In many businesses, having a solid math and science background is important, but not in all businesses and it is not the critical component. It is business that drives the economy and business is all about sales. Sales is all about psychology, a very soft science and right now left mostly to art. This is our opportunity, this is our lever to pull. If we teach our younger generation how to become an entrepreneur, how to create value, how to build a business around their value and then how to sell, they can hire all of the inexpensive Indian and Chinese engineers they need to make their dreams a reality.

What creates an entrepreneur? Drive, ambition, passion, an ability to envision a new way of doing things, and then the ability to put together the resources to get it done. Education is certainly and absolutely key to this, but not to the extent and subject of your film.

A simple test of this theory is for you to put ten students through a curriculum of the sciences and I put ten students through my curriculum for becoming a value add entrepreneur sales person and see who adds more value to our economy over the life of that person. I think you will find that the entrepreneurs will come out on top every time, especially if they are taught well! The scientists will be their employees.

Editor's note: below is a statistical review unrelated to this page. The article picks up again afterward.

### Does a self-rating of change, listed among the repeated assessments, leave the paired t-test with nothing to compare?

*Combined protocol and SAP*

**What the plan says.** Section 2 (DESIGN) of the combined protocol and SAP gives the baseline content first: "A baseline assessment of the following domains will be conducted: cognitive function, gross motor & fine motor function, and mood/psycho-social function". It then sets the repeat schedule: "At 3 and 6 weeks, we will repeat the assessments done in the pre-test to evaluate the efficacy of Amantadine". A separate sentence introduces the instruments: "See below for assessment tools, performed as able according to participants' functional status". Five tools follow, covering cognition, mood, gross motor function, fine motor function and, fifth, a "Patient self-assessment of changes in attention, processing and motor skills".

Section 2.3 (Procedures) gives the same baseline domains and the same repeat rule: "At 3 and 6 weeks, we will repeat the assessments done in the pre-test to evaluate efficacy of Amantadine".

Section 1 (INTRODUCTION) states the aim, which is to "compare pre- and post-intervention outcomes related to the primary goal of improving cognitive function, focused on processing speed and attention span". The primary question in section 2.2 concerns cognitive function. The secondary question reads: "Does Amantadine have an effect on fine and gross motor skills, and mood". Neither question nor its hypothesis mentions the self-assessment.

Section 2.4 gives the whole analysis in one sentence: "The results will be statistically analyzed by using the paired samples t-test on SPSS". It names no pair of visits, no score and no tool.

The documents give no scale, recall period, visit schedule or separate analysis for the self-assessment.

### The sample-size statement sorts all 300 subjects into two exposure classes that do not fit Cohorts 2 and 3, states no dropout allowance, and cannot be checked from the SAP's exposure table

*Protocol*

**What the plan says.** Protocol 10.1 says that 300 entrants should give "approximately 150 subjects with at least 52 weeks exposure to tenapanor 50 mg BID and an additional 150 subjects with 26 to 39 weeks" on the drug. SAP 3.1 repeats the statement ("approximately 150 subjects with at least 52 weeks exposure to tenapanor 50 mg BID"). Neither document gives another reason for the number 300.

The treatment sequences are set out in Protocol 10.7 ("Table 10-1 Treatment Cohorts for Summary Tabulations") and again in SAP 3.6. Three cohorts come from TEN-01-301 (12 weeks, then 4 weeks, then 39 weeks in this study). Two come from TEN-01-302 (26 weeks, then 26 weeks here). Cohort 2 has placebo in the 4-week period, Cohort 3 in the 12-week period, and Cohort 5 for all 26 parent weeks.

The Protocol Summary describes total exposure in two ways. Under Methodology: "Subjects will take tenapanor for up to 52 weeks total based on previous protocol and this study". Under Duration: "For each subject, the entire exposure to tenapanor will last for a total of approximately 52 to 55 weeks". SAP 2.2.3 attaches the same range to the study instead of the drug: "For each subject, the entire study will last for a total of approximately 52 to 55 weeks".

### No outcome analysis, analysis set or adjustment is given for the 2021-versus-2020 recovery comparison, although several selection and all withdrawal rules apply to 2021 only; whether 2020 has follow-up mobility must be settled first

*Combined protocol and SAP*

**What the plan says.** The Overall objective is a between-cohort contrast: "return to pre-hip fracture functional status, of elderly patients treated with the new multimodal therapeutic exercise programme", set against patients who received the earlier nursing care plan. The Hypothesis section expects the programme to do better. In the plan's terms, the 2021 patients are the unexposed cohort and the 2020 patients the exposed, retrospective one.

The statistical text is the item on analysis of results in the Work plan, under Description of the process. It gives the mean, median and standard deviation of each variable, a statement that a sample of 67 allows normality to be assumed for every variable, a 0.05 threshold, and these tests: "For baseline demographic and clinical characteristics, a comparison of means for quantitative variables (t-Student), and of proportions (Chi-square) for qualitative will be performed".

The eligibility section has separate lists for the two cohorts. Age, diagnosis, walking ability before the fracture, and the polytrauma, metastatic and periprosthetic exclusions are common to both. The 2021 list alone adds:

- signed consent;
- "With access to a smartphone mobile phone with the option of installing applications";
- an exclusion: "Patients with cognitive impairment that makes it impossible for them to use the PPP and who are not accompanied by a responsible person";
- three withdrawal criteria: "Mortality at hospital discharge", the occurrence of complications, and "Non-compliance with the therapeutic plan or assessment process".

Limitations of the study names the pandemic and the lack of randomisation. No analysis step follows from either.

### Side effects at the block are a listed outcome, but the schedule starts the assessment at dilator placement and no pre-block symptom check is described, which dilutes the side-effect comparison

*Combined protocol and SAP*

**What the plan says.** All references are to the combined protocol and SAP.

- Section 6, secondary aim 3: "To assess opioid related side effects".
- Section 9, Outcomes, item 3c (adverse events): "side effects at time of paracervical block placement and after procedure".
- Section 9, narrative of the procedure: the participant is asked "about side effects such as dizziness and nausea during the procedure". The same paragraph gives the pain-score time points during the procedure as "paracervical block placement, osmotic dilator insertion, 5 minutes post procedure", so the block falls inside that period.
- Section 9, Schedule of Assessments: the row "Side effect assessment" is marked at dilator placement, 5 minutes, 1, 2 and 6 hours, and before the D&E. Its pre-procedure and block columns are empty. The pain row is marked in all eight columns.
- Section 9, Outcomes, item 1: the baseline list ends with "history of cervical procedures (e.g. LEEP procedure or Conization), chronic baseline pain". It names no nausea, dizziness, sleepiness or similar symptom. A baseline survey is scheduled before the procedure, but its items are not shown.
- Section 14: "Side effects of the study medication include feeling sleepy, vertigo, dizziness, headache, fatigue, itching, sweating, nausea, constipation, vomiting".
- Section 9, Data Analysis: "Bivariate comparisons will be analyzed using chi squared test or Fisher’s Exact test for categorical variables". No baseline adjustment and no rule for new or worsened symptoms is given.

To counter your argument that every student can benefit from the sciences so it should be required, I agree, but would add that every scientist can benefit from the arts. The question is not could they benefit, but is it the best way to spend that time? By spending more time in an area of study, a person will go places others will not due to the increase in knowledge of that area. This is true on the entrepreneurial side of things also. My feeling is that we need people with all types of mixes in their education so all areas of thought can be explored.

I like the original thought behind your film as I feel it is very important for us to change the way we do things here in the US if we want to maintain an edge on the world economies, however, I think a lot of your film can be reshot and edited to not only highlight the need for change, but provide a roadmap for change in our educational system that will lead to a sustainable competitive advantage. Our educational system should be as much about shills and culture as it is about knowledge. It is our culture and skill set that enables us to become a successful entrepreneur and create the change we seek.

Assumptions:
Sales is about educating a prospect on the benefits of a product or service that adds true value to the prospect. Not selling an item or service not needed.
Being an entrepreneur is a way of thinking, a way of thinking is about culture, we need an entrepreneurial culture.
We can teach innovation
We can teach sales skills